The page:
Elephant is rescued from the claws of death
A distressed call came through to Kenyan Wildlife Services. It was apparent that Mountain Bull, one of the oldest elephants on the preserve, had to die. He had lived for decades near Mount Kenya, but had absconded from his reserve home along with a posse of other male tuskers to pillage the crops in nearby village. The villagers were justifiably outraged because the elephants ate up their very livelihoods. Over the last two years, this had become a regular occurrence and the impoverished locals wanted the culprits tracked down and killed. Now it appeared as though Mountain Bull was going to be killed. The only thing that could have saved him would be a plea from researcher Douglas-Hamilton and his colleagues.
Jake Wall, one of the researchers, a remote sensing specialist, declared, “We were surprised to hear he had been out with the crop raiders. We knew he usually stayed in safe places.” His doubts were confirmed when a review of their records revealed that Mountain Bull had, travelled to the farmer’s fields just once in the last two years… and that one time was the night that villagers spotted him in their fields. Research team leader, Douglass-Hamilton, chuckled, “He must have been taken in by some bad friends that night.” The elephant rescue organization, Save the Elephants, pleaded on behalf of Mountain Bull, begging for mercy using his mostly untarnished record as evidence of his docile nature.
As a result, the wildlife managers agreed to spare his life. Mountain Bull’s life was saved due to the modern technology of our GPS tracking data. Unfortunately, GPS also revealed that the other rogue elephants were guilty of raiding the fields on a regular basis. Because of this irrefutable evidence, they were not as lucky as Mountain Bull, and were put to death. Source
Cell Phone GPS Finds Transplant Patient
GPS tracking technology on cell phones has been used to locate criminals and even to help emergency workers find accident victims who are unable to give their precise locations. Recently, police in the small Pennsylvania town of Harrisville used their GPS global positioning technology tracking system to locate the mother of a 10-year-old boy who was awaiting a heart transplant. Thanks to the GPS tracking capabilities, John Paul May, of Harrisville, Pennsylvania, underwent a successful heart transplant surgery at Children’s Hospital of Pittsburgh.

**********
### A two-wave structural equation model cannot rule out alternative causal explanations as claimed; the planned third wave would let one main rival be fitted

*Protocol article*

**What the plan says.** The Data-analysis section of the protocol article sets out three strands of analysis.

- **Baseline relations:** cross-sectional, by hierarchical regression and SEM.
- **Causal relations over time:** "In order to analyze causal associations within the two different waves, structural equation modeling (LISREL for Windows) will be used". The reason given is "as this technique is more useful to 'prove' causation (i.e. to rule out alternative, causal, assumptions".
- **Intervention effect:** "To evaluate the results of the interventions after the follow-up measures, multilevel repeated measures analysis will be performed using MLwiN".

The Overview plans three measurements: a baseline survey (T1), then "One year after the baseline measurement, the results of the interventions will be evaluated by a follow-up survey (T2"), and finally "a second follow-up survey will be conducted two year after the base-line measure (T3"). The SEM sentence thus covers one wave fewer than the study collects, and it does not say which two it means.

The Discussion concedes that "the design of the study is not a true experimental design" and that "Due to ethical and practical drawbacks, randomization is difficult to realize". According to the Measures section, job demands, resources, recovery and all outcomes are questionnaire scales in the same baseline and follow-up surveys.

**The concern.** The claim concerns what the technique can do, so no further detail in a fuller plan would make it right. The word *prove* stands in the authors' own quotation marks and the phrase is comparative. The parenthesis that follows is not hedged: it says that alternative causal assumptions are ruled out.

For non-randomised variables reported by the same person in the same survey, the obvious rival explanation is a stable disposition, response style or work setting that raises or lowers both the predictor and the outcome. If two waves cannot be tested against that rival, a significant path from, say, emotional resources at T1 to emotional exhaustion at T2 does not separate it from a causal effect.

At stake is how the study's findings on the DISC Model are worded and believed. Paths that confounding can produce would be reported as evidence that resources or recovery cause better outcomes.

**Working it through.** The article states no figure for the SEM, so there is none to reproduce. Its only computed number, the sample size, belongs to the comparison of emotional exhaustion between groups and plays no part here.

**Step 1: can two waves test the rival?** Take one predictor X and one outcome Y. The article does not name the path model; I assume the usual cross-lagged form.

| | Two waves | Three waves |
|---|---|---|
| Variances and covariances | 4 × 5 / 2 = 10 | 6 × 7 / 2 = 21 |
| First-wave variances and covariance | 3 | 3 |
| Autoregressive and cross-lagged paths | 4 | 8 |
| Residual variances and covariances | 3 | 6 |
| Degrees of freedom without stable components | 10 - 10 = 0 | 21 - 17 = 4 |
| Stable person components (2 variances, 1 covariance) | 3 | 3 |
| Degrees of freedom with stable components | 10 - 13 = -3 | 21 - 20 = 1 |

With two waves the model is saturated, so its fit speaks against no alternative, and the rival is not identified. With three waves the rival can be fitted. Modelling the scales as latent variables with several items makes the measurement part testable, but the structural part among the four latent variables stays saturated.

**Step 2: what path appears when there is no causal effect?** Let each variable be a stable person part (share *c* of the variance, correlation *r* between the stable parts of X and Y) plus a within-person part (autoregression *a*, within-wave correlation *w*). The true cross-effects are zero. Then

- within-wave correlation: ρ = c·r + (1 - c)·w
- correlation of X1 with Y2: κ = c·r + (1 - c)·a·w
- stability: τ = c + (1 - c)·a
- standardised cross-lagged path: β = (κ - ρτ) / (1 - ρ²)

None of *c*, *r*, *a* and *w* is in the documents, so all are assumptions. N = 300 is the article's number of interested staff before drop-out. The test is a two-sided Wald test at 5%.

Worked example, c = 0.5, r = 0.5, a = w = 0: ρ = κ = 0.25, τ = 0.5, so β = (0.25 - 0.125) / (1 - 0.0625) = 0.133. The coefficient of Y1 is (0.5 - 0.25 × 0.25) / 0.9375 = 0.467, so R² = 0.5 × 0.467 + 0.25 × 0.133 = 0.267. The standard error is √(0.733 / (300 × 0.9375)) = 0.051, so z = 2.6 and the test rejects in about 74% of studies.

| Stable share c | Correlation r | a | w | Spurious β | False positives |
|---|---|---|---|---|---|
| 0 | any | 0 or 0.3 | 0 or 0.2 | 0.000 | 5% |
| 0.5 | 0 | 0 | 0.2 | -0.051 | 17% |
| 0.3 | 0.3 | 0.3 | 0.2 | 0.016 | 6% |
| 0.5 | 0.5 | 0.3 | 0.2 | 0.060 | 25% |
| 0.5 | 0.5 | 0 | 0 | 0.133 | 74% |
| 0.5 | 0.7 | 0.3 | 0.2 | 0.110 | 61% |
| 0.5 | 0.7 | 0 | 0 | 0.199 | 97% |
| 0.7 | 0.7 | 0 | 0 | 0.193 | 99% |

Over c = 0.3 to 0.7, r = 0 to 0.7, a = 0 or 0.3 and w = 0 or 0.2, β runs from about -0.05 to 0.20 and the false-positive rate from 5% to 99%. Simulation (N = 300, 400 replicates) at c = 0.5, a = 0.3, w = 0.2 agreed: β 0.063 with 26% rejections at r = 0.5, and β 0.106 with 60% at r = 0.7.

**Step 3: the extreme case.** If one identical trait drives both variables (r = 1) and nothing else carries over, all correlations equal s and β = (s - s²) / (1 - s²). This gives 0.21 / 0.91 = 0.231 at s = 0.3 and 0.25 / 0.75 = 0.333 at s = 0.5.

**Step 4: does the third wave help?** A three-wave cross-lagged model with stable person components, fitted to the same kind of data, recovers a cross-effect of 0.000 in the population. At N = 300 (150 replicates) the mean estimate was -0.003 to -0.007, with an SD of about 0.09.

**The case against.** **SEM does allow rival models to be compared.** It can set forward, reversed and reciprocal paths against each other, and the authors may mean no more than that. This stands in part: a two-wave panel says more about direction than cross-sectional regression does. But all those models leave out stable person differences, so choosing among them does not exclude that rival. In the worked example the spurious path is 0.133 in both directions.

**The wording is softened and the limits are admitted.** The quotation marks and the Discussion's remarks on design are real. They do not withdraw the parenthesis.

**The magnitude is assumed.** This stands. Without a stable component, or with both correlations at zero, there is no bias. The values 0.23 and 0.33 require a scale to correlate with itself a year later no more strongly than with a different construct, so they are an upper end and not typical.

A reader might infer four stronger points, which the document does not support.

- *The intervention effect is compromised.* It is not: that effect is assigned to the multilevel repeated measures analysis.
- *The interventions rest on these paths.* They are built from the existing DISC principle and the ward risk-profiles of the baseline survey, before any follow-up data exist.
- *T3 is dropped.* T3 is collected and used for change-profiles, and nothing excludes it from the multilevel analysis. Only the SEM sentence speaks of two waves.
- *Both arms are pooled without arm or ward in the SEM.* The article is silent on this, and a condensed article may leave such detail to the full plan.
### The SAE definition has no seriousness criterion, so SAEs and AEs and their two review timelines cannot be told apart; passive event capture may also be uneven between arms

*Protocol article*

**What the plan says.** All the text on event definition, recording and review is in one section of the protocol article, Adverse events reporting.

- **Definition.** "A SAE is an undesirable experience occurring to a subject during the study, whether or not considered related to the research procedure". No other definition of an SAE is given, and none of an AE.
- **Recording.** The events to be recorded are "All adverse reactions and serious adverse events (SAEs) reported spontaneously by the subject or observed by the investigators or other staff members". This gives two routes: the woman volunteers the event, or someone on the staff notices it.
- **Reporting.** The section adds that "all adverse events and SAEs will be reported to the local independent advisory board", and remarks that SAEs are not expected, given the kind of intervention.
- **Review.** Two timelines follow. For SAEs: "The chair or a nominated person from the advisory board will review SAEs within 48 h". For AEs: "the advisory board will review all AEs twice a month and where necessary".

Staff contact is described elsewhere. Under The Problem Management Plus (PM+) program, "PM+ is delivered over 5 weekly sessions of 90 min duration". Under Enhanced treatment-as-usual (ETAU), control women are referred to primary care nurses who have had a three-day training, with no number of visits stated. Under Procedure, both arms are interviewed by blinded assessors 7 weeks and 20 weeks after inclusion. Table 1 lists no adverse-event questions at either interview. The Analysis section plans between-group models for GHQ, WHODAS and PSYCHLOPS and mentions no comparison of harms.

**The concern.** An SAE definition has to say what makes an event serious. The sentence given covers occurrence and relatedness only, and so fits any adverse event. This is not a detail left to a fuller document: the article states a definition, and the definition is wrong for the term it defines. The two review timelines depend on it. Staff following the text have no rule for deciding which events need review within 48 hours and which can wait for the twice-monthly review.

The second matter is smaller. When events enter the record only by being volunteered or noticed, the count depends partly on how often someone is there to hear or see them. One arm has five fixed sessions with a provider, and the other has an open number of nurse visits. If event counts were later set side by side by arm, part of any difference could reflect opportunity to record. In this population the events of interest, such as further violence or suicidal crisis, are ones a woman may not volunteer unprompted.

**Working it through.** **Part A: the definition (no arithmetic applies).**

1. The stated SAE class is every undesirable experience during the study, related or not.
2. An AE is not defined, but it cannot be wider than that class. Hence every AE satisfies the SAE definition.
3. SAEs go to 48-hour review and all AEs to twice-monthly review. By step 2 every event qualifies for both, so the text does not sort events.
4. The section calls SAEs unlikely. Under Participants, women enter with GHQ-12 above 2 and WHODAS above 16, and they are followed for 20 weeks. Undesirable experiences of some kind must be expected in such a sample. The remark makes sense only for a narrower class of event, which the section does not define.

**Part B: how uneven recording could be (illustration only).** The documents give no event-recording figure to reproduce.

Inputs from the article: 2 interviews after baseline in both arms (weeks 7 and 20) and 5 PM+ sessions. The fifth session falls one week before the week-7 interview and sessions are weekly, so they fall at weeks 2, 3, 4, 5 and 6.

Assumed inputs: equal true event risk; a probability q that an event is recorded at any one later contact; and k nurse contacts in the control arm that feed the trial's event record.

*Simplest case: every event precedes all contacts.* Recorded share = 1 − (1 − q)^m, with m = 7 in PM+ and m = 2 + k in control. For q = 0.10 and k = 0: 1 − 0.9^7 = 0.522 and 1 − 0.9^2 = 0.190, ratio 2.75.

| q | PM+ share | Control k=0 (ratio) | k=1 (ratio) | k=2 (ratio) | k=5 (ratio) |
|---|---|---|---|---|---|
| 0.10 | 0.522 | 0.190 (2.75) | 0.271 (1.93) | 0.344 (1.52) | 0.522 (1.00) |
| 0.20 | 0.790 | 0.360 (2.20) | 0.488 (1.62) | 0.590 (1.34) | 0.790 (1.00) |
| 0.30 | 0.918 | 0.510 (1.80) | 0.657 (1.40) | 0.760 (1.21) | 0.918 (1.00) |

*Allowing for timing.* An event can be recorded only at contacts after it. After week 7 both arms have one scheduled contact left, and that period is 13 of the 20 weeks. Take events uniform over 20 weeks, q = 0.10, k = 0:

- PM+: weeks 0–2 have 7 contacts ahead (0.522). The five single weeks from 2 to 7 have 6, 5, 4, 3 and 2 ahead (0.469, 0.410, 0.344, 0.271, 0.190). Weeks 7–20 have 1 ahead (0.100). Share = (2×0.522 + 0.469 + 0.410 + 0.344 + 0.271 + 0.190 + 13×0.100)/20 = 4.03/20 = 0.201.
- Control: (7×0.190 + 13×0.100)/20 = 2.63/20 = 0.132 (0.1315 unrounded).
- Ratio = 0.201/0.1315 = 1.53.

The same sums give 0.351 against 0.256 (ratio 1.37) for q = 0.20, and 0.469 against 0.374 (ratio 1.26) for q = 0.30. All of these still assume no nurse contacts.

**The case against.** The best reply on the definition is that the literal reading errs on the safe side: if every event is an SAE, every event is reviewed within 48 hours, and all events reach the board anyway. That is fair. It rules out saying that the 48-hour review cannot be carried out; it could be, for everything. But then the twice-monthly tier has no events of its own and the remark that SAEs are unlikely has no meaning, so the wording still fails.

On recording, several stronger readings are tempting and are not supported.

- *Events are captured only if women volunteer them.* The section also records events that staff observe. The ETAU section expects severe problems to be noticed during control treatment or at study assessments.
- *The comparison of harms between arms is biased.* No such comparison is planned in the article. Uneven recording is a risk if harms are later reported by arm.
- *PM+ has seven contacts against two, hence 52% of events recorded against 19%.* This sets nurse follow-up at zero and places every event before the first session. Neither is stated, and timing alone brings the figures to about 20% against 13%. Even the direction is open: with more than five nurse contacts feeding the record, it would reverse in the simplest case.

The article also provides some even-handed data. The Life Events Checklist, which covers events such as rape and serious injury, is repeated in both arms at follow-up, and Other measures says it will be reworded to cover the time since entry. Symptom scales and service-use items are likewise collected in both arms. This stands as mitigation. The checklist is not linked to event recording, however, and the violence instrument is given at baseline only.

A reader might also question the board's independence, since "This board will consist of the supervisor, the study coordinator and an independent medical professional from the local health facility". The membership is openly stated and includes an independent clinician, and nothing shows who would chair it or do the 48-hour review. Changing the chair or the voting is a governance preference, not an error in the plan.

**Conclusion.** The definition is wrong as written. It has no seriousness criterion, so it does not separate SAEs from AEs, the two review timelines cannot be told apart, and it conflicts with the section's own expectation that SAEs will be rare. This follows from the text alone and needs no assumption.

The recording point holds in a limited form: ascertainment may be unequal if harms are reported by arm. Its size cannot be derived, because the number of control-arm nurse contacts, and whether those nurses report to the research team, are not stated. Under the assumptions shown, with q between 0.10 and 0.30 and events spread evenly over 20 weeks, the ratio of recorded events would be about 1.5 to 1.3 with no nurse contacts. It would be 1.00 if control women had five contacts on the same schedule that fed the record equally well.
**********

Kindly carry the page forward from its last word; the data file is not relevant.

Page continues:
The story could have had a very different ending, however. He would have been passed over for the donor heart if police had not been able to track down John Paul and his mother using the GPS tracking device implanted inside her cell phone. When Sue May, John Paul’s mother didn’t answer her phone and police could not find the boy or reach him by phone, they contacted Sprint, Sue’s cell phone service provider, to get her cell phone coordinates. According to state Cpl. James Green, a warrant from a judge is required before the police are allowed to use GPS technology to locate someone unless it is life or death situation or they are tracking someone who is wanted in a homicide. No doubt, this was definitely a life or death situation. Using the coordinates provided by Sprint, state police tracked the phone to a Slippery Rock University building. When Green interrupted the show and announced that he was looking for young John Paul and his mother, Sue, the audience of about 500 jumped to their feet and gave the boy a standing ovation.